Transit thoughts (10/28/17 edition)

The Mayor outlined her transit plan on October 17, 2017. So far, only high level summary bullet point, pictograph, and animated information is available about the plan. I am not expecting to see the detailed financial assumptions and modeling behind the plan until December. Because the details are important, this post is only a set of preliminary thoughts.

First, a reminder about the process…earlier this year, the state legislature passed the IMPROVE Act allowing cities to add a tax surcharge to help pay for mass transit. Under the IMPROVE Act, Metro can impose a local tax surcharge if: (1) A CPA firm approves Metro’s transit plan — this basically requires the CPA firm to agree that the revenue from the proposed new tax surcharge is sufficient to pay for the proposed improvements; (2) the State Comptroller also has to confirm that the numbers add up; (3) if the Metro Council approves the plan, it is placed on a referendum; and (4) if the referendum passes, the local tax surcharge goes into effect.

As of today, none of these steps have taken place. The Mayor has announced the plan and an accounting firm (Kraft CPAs) is reviewing the plan. I believe the administration expects to get Kraft’s approval and the Comptroller’s approval before the end of the year. Then, the Council will be asked to approve the plan by early February in time for the scheduled local primary election on May 1, 2018.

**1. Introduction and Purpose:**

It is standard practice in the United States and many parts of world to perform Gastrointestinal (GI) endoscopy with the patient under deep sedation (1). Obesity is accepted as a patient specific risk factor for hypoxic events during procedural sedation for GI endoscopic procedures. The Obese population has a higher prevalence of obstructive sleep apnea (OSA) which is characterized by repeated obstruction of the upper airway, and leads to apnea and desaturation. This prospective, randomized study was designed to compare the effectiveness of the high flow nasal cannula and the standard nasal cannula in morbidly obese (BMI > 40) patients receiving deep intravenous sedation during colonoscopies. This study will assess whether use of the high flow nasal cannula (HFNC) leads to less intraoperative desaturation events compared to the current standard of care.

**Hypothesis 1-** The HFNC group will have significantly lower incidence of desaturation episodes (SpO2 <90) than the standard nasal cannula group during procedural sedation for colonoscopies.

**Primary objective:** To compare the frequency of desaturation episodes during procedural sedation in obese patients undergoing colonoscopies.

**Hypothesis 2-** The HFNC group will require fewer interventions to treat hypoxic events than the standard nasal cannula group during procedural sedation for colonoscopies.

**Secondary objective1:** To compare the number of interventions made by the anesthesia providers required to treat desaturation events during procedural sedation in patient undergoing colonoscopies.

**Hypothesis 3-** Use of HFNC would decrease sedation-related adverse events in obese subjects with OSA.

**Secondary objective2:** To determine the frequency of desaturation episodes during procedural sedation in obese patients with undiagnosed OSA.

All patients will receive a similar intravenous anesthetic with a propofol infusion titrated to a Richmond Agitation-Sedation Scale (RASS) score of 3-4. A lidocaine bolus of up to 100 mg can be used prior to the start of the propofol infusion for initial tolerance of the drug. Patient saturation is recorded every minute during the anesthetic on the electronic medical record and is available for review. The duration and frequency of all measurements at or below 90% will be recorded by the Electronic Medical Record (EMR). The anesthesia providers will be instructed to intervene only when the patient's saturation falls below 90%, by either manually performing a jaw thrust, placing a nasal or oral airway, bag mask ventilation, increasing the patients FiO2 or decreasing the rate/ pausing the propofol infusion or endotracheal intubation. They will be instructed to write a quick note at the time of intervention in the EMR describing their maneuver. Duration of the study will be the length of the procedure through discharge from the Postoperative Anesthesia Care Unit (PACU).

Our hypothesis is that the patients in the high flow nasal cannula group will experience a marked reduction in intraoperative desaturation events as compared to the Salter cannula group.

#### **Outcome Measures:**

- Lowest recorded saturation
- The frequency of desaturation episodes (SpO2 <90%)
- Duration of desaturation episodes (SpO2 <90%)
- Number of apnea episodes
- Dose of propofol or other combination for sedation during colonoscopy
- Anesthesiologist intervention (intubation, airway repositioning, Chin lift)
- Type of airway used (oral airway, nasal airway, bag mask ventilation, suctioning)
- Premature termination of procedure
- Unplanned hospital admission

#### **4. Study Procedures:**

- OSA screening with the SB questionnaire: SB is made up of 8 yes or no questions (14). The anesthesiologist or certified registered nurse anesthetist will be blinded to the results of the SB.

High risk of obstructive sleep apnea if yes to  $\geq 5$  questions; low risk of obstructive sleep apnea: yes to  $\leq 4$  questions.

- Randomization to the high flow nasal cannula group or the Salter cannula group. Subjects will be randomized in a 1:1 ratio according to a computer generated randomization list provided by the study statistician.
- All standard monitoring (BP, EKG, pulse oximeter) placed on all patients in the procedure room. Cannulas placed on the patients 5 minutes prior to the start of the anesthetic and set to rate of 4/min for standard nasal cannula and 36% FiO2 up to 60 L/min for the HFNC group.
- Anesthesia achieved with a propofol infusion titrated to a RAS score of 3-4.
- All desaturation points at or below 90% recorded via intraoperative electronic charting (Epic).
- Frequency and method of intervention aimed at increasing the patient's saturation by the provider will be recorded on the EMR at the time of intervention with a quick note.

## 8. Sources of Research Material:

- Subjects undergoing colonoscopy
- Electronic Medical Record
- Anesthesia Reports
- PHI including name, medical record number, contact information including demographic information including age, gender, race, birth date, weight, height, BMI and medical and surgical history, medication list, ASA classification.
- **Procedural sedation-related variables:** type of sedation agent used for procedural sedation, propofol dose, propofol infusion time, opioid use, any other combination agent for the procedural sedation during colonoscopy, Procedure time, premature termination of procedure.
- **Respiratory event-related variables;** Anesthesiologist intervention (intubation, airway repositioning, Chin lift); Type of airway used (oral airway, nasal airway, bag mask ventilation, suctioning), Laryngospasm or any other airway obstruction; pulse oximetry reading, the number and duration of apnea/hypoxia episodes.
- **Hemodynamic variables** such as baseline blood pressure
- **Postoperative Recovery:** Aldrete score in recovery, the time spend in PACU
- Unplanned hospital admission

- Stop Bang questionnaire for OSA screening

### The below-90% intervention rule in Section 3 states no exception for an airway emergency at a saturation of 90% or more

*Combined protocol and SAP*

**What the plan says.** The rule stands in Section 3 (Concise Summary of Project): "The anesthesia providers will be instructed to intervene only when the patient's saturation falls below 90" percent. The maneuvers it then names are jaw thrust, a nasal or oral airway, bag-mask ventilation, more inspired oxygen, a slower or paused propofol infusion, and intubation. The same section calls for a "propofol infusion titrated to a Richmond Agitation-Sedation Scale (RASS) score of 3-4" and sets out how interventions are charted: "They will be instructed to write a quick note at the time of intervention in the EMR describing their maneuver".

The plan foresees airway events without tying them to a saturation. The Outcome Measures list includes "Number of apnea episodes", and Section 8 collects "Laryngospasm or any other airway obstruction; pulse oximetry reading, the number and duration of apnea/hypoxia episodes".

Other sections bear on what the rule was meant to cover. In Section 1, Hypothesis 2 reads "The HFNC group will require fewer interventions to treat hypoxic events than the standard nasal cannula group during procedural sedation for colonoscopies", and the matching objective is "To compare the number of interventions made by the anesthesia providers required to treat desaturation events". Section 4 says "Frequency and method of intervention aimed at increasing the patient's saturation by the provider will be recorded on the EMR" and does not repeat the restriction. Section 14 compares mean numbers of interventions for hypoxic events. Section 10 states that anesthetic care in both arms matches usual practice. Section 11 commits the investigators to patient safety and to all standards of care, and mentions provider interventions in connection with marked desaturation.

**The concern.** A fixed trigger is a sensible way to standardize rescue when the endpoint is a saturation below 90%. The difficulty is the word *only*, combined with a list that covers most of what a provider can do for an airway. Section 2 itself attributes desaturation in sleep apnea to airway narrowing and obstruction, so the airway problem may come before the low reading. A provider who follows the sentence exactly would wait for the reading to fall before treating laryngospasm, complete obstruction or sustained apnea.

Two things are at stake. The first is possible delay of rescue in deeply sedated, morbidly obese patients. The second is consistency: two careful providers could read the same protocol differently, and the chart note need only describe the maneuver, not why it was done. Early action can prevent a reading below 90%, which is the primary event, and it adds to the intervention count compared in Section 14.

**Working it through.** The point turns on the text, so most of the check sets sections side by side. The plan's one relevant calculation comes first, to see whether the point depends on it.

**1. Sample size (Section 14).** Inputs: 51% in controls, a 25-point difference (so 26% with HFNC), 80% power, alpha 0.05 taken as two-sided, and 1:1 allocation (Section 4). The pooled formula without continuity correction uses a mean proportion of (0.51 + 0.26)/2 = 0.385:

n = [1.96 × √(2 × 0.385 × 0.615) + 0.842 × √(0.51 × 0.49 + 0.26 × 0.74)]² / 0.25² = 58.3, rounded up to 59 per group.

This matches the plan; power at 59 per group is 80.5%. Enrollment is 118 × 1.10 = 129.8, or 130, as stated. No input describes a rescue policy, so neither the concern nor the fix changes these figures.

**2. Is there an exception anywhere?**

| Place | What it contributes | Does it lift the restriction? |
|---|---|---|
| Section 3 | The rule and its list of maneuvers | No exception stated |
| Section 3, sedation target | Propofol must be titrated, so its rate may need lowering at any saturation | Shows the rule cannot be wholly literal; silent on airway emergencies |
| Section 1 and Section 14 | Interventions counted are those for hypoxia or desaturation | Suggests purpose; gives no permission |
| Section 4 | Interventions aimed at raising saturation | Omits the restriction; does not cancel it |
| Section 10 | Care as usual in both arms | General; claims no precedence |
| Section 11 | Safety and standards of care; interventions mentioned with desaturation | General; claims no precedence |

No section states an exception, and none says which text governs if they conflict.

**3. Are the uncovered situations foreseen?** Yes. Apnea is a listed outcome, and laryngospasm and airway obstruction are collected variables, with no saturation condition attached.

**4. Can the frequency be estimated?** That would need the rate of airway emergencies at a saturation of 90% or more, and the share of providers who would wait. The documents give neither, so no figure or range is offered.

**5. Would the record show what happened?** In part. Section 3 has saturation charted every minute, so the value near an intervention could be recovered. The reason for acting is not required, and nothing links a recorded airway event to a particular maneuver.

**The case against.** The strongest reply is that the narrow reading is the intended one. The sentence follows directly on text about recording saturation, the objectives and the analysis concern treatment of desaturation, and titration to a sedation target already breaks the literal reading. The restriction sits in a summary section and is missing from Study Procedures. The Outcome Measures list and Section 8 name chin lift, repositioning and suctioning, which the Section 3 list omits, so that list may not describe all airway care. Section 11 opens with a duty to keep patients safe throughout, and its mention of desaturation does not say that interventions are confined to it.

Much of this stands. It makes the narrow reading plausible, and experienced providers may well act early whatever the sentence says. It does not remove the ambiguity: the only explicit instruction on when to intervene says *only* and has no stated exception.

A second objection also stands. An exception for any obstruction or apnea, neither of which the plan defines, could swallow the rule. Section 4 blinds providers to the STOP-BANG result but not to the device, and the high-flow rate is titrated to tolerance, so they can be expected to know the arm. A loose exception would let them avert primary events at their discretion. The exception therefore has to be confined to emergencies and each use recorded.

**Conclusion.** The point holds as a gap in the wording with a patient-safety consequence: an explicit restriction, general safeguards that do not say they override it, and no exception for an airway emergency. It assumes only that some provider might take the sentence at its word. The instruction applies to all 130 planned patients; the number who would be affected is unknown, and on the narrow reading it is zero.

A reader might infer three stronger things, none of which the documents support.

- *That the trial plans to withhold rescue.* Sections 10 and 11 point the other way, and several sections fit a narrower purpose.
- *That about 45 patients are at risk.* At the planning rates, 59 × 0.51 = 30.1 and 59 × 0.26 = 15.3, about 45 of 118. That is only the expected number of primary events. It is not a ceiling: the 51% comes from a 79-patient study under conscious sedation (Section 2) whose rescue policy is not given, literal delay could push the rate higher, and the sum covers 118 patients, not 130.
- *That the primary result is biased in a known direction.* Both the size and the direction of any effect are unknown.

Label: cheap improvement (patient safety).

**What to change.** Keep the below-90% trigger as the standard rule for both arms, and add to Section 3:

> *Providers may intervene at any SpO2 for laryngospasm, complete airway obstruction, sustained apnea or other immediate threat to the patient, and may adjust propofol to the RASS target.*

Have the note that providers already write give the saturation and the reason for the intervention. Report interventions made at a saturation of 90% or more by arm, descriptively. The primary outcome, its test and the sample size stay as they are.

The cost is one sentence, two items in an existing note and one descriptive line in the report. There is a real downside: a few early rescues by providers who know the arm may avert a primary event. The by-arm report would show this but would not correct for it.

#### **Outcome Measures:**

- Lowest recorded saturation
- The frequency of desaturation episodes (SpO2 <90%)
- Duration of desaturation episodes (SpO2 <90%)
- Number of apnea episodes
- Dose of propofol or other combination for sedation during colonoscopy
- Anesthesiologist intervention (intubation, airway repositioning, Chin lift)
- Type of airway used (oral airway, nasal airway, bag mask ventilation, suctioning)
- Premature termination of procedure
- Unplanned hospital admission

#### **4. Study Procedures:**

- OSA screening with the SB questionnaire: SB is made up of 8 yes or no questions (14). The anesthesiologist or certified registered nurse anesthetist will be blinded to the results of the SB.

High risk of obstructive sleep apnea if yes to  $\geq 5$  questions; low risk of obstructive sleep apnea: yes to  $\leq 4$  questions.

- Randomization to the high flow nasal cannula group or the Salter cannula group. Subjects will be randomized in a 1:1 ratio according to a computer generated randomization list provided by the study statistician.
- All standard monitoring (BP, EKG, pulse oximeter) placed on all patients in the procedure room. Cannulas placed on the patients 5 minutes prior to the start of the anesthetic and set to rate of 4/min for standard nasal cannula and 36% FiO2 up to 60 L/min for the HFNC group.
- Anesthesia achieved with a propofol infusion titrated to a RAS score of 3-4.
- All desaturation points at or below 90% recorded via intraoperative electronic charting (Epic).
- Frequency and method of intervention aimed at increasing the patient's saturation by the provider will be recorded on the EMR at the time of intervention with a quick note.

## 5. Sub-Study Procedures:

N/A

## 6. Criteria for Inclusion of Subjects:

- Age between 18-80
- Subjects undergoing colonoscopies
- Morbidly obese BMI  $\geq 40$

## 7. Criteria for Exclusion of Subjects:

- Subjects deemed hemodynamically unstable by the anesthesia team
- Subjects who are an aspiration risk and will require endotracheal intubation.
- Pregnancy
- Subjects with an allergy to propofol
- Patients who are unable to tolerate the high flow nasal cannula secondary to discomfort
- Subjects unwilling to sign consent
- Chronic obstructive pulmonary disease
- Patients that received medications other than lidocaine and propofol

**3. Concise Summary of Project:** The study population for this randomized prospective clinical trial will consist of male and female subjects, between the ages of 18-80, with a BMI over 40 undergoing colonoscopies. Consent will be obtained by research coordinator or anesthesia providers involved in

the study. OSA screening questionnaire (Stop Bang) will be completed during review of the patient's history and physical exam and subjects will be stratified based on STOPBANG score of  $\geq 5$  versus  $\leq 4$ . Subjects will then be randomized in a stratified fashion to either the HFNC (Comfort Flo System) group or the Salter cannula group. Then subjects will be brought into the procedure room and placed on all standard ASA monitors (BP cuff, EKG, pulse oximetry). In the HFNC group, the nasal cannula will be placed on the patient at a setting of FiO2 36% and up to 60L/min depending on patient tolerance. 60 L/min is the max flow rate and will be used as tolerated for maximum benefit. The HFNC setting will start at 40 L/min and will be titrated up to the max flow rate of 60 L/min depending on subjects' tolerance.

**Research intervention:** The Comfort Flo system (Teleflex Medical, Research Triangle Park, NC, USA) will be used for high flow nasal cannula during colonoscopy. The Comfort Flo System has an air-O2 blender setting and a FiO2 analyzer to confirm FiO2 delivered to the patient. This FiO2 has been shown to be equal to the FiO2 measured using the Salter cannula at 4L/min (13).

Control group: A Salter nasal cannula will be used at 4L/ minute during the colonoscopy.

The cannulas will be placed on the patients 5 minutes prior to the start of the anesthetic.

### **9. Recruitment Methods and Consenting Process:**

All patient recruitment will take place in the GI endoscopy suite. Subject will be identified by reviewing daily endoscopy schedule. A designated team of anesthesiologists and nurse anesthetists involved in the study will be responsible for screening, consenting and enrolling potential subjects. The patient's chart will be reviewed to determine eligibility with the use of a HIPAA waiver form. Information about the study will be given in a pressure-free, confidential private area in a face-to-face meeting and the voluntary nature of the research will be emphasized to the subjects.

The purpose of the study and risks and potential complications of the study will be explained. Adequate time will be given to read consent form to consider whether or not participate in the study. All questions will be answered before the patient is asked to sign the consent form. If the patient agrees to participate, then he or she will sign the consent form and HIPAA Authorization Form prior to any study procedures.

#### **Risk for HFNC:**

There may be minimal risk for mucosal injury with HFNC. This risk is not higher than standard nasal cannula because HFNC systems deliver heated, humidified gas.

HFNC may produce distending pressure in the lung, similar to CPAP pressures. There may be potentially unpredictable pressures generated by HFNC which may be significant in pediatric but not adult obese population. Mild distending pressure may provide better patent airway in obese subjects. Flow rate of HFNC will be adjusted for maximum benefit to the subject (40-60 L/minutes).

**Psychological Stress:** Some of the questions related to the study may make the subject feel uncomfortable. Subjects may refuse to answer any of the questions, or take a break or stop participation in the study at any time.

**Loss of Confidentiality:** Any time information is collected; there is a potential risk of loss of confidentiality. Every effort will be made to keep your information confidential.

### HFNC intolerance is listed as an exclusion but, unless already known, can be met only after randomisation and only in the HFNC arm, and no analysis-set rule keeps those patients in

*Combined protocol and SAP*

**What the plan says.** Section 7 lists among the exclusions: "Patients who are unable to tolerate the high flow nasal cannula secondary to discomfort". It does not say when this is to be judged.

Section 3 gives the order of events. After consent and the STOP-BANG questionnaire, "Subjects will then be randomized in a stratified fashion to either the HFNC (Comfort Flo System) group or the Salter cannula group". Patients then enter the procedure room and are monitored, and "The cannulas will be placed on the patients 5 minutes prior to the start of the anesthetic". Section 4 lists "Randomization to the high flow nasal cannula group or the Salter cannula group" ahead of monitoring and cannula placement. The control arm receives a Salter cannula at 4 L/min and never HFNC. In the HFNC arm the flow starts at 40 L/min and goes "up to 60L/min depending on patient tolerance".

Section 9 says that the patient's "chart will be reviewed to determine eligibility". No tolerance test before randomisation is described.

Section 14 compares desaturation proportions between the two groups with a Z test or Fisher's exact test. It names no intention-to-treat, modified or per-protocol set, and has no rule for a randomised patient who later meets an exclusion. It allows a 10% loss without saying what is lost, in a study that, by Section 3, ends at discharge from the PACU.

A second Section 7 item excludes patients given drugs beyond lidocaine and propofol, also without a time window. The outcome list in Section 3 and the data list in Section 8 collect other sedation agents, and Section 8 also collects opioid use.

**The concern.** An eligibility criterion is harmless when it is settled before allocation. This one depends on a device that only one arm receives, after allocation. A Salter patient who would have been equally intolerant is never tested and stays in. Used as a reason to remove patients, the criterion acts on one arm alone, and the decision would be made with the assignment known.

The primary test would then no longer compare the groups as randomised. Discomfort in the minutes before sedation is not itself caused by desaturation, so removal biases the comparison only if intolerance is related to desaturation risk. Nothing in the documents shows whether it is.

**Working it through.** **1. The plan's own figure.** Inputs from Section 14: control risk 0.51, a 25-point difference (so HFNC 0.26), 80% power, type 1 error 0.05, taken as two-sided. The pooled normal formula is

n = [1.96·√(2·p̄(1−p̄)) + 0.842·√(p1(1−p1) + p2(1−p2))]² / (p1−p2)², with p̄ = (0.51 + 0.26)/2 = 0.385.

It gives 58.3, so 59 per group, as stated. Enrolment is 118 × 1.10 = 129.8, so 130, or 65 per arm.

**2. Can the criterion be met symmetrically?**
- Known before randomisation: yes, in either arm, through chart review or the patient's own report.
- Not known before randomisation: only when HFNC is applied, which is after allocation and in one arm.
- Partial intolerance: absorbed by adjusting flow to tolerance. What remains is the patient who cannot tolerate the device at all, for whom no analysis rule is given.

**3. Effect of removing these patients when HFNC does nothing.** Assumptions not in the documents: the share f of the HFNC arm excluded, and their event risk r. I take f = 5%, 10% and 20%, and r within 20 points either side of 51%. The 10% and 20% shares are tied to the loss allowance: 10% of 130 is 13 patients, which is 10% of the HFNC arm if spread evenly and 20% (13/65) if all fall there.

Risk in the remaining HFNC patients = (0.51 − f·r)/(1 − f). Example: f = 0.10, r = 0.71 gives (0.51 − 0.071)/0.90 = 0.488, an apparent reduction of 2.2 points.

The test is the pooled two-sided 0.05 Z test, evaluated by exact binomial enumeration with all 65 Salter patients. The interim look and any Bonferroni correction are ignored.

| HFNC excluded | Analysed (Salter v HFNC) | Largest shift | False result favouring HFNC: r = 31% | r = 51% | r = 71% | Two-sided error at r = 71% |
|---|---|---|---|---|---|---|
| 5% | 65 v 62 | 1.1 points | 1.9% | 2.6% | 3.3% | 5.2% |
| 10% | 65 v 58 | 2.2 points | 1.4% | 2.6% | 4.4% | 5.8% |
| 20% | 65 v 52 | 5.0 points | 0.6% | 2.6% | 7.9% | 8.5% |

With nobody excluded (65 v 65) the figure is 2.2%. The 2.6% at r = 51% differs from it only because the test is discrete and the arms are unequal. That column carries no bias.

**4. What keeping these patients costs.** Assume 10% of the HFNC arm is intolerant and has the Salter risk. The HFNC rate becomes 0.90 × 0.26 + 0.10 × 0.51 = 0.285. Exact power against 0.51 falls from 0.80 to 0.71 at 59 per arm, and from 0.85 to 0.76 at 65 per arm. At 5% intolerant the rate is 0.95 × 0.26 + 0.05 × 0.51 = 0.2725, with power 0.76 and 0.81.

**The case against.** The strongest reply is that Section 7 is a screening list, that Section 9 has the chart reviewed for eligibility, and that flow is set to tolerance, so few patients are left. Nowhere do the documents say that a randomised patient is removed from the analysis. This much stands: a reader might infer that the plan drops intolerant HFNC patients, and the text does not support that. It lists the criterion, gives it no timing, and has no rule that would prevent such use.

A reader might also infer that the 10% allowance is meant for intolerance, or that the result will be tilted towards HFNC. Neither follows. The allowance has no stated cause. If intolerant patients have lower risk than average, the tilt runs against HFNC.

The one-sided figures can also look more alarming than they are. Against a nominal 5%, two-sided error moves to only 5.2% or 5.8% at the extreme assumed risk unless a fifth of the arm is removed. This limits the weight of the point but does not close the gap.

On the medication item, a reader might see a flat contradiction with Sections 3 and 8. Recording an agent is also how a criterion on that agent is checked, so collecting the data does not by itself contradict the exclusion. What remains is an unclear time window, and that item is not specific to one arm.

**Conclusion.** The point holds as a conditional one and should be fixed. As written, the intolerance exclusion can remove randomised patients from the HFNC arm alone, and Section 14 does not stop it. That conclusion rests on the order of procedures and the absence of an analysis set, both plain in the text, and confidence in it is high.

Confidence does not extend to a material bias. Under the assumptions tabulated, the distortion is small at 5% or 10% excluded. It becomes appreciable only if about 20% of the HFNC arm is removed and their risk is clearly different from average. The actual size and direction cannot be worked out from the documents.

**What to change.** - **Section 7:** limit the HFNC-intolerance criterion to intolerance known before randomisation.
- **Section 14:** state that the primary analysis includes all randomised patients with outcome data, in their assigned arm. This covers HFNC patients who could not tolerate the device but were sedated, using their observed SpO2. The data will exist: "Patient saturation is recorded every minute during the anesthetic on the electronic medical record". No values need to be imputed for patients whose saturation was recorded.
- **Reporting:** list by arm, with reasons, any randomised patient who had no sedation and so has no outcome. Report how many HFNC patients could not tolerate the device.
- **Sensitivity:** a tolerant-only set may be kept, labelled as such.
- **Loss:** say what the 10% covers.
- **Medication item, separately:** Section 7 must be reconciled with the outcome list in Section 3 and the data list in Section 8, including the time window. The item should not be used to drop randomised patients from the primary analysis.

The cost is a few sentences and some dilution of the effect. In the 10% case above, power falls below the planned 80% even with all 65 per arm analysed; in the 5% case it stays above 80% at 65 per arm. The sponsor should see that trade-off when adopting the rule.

In August, I laid out what I would need to see in the plan in order to vote in favor of placing it on the ballot. I listed five things:

  1. A description of what the new taxes would be: This has been accomplished. Well over 95% of the new funds will be from a local sales tax surcharge. This will likely continue to generate discussion straight through the referendum because it will leave Nashville with the highest sales tax in the country — tied with Chicago.
  2. A description of how the Gallatin Pike rail line will cross the river: I haven’t seen it in any administration materials, but the Nashville Business Journal has reported that the existing James Robertson Parkway bridge over the Cumberland River will be replaced with a wider bridge to accommodate two rail tracks.
  3. A description of how transit riders will get around downtown: This one has been answered too. The plan recommends building a $936 million tunnel under 5th Avenue downtown. The tunnel would have stops at Music City Central, Broadway, and somewhere in SoBro.
  4. A description of how riders will get around downtown: This one has been answered. With three stops in the proposed tunnel, most everywhere in downtown would be fairly accessible on foot.
  5. A description of how future operating losses would be funded: Until we see the financial assumptions and modeling, it is not possible to have an opinion about this factor.

In addition to these, the summary information provided so far raised several new questions: